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Legislative Bill Aimed at Foreclosures and Tax Deed Sales Hit a Snag

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By : Scott Zahid    99 or more times read
A legislative bill is currently pending at the Utah Legislature, which aims to help homeowners facing potential foreclosures and risks of losing their properties to foreclosure and tax deed sales. The bill, authored by Representative LaVar Christensen, is meant to make it easier for homeowners to renegotiate their loans. However, several bankers have pointed out flaws in the measure.

Last year, around 10,000 foreclosures in Salt Lake City, UT, and in the rest of the state have been recorded. Most market analysts identified banks' loose lending practices during the real estate boom as the reason for the state's foreclosure problem. They also cited changes in the procedure of recording property ownership as part of the problem as most troubled homeowners get drowned in the paperwork when they try to renegotiate their loans.

The bill aims to address the latter reason cited by analysts as it will require mortgage service firms to identify the entity or individual who will be responsible in meeting with homeowners if they seek mediation or mortgage modification even before Utah foreclosures are initiated. The provision was reportedly prompted by numerous complaints from homeowners that they were unable to get in touch with the real owner of their loans.

The measure is meant to control the rapid entry of tax deed sales as well as foreclosures in general into the system since it also includes a provision that could delay foreclosures by 90 days. However, some bankers have weighed in on the issue, arguing that it is almost impossible for property owners facing foreclosures to renegotiate their loans.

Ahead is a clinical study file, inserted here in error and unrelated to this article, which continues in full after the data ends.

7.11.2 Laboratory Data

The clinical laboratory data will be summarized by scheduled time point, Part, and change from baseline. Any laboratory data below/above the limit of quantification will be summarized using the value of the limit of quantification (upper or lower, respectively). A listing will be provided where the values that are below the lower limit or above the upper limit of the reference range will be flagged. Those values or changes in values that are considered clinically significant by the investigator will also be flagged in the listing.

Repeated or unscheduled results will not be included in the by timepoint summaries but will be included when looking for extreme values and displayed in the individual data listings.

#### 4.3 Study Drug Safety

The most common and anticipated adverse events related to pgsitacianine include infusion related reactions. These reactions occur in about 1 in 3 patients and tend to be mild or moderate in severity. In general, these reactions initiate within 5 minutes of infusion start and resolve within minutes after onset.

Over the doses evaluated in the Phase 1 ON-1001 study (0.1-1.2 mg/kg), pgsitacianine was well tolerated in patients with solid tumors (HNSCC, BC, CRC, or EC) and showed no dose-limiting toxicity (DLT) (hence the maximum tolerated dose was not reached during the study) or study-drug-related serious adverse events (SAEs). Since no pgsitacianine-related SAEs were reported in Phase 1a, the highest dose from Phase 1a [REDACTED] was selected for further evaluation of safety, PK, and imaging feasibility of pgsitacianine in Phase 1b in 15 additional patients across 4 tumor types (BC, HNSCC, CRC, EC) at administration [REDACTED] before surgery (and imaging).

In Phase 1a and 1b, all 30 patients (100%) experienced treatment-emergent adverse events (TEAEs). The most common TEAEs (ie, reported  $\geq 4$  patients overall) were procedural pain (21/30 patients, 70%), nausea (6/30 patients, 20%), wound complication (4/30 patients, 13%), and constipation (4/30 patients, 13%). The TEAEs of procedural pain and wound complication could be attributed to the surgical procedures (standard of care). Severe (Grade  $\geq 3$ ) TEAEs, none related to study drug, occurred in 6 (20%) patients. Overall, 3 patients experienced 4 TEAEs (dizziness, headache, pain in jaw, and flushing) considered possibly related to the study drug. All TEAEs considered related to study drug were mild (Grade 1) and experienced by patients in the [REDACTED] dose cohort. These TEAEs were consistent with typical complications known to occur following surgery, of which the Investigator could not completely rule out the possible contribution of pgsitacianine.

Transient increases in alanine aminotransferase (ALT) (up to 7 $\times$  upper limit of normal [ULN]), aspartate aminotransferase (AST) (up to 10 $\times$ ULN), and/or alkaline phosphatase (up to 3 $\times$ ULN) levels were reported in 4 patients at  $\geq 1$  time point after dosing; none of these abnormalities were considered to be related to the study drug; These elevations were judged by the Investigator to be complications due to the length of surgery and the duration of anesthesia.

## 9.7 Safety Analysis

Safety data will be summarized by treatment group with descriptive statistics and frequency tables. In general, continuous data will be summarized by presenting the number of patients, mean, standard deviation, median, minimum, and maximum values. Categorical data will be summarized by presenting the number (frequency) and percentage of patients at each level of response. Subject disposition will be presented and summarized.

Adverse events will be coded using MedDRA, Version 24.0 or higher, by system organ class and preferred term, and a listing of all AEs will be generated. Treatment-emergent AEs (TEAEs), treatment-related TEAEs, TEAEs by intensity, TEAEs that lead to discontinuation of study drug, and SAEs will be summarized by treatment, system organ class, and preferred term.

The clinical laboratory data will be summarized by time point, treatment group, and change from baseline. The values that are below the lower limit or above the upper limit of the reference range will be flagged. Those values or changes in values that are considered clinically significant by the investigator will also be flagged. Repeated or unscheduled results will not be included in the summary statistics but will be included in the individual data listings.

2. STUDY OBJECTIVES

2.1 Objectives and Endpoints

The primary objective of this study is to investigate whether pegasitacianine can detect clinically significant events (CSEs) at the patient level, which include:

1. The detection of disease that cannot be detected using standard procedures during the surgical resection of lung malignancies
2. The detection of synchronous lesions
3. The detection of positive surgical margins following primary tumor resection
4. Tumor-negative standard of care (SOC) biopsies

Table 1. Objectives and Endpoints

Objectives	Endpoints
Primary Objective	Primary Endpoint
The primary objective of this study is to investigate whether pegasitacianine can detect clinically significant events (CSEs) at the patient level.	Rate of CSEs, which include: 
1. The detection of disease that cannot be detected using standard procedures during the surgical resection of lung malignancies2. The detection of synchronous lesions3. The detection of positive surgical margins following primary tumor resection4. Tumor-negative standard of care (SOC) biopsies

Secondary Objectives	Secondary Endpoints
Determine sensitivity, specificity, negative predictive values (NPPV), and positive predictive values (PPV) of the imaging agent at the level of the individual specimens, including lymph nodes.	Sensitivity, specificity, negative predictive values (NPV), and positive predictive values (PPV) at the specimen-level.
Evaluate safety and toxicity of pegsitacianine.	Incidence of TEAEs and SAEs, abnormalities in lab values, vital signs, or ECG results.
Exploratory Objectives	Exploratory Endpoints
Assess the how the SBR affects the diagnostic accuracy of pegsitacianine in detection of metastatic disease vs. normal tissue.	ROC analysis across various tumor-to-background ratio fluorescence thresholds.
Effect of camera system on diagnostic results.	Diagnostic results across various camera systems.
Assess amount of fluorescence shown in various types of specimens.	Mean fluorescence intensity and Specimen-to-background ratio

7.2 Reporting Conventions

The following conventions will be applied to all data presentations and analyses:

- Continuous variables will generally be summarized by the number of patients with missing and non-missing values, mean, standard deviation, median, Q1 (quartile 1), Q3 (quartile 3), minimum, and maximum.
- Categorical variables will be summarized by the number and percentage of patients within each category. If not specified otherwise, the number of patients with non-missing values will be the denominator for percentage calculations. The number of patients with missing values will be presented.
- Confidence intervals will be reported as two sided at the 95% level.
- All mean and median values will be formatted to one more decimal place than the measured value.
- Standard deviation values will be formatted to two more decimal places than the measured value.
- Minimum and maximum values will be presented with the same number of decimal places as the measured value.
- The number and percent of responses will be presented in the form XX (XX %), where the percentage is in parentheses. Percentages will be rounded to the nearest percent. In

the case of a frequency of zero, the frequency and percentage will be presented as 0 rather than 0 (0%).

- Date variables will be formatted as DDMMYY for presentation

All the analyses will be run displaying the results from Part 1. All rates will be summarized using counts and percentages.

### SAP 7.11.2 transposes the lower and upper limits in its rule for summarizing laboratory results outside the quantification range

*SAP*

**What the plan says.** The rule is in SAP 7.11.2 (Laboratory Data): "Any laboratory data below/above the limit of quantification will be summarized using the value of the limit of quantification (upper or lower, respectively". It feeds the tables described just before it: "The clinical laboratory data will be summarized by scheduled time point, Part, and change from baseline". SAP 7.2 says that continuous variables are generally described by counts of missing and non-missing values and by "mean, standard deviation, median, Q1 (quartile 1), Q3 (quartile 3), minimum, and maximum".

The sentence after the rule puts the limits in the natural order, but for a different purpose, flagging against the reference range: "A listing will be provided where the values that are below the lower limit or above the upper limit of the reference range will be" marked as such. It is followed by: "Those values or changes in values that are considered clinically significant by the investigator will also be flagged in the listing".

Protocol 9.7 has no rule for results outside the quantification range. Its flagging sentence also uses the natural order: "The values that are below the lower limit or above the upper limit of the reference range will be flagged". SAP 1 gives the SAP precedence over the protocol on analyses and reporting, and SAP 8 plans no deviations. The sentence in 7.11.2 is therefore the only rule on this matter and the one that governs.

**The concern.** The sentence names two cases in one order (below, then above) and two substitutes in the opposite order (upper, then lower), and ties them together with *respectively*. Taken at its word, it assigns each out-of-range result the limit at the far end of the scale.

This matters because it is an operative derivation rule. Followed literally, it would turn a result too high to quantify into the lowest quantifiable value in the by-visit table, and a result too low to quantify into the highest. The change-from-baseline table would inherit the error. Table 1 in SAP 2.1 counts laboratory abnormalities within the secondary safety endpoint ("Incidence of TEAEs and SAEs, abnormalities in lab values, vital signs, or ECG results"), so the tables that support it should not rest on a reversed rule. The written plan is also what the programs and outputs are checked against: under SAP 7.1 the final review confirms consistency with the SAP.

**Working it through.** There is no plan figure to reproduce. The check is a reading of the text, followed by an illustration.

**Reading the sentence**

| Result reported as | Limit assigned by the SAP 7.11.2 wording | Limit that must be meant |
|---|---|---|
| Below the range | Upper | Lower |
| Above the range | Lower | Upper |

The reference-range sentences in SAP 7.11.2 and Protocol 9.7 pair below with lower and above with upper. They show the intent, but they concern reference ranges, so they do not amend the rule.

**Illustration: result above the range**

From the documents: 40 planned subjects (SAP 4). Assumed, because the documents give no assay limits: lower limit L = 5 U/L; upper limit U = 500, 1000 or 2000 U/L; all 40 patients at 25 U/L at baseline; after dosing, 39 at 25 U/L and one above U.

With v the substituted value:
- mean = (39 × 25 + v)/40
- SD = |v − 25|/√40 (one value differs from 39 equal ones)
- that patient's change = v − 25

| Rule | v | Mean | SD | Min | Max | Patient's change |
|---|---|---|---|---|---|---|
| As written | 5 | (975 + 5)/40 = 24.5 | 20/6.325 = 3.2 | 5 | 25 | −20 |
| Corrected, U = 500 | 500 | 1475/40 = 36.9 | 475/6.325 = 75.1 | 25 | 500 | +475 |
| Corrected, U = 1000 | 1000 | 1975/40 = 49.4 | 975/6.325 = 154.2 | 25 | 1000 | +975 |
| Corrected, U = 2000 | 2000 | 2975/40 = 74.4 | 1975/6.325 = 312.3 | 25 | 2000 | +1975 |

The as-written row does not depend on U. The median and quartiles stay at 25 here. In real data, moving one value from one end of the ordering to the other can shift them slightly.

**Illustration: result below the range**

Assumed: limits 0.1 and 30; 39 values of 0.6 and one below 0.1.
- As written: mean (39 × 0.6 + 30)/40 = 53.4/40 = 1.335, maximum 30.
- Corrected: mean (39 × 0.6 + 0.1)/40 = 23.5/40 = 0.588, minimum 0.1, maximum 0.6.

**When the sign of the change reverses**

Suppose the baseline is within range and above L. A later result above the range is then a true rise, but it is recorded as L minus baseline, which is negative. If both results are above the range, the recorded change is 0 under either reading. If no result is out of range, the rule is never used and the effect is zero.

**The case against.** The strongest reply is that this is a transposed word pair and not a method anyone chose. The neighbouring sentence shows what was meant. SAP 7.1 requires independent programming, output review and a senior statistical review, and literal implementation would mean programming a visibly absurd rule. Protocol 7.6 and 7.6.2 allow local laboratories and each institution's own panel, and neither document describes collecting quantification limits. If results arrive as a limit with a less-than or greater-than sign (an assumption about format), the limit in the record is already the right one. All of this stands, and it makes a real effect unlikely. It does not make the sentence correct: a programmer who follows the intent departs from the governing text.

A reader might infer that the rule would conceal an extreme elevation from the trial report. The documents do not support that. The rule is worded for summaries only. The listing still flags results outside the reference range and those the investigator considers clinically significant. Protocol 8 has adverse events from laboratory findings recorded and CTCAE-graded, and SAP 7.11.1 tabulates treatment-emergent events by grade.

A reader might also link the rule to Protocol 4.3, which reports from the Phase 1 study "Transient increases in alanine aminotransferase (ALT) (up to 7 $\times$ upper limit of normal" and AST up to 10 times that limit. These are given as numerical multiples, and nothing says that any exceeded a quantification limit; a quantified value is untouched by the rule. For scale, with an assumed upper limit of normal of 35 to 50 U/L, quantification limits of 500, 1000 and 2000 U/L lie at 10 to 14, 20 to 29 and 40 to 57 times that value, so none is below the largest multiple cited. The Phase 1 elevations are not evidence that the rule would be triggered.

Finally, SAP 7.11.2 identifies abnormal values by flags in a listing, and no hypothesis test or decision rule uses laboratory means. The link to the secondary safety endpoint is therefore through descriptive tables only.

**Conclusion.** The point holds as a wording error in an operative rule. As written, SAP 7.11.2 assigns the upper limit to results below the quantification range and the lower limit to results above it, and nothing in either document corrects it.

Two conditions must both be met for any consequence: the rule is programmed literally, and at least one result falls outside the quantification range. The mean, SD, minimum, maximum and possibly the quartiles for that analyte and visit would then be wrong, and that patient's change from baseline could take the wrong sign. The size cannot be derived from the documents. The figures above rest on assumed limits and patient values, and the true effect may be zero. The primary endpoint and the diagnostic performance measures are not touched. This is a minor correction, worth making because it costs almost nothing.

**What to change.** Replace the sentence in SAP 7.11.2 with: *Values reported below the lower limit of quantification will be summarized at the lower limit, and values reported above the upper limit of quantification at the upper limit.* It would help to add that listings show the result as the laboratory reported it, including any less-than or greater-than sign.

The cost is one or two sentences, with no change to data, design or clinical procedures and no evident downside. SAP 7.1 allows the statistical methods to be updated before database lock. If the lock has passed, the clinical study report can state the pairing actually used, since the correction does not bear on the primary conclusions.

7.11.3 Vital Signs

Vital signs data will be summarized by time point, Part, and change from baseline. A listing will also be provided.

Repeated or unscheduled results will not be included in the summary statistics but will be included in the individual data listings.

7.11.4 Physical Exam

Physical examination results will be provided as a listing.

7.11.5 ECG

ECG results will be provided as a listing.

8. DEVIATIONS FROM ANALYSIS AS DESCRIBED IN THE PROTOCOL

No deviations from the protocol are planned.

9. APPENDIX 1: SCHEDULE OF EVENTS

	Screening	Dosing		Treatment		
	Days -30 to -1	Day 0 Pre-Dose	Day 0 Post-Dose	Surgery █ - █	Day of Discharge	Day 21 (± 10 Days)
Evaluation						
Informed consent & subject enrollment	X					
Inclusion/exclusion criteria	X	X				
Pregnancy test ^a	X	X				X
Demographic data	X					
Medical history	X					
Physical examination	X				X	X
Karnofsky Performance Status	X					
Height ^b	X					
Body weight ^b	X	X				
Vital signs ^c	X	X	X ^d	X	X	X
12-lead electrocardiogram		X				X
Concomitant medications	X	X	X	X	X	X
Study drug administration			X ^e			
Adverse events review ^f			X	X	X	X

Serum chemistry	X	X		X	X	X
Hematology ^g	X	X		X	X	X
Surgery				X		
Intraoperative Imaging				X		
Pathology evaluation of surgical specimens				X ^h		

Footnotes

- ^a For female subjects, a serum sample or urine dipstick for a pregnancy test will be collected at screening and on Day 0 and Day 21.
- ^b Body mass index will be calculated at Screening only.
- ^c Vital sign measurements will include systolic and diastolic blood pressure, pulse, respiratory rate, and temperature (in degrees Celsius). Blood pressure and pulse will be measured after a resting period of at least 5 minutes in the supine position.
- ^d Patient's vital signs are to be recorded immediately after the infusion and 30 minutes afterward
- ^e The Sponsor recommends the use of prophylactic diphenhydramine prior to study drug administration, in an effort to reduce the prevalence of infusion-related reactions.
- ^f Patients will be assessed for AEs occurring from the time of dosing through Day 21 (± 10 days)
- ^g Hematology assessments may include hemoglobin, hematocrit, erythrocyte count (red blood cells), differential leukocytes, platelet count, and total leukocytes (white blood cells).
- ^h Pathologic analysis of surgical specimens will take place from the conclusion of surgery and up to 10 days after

They stated that most of the mortgages associated with foreclosed homes have been sold so many times that they usually end at the hands of multiple investors who each have a say and a right to the mortgage. Bankers further added that ownership has been fractured in most of these mortgages as notes are passed on from one hand to another.

In response, proponents of the Christensen bill argued that the measure is still being ironed out and changes will be discussed to accommodate the concerns of bankers. Most of them believe that the measure will greatly help in addressing foreclosure and tax deed sales concerns in the state., your source of foreclosure home listings.

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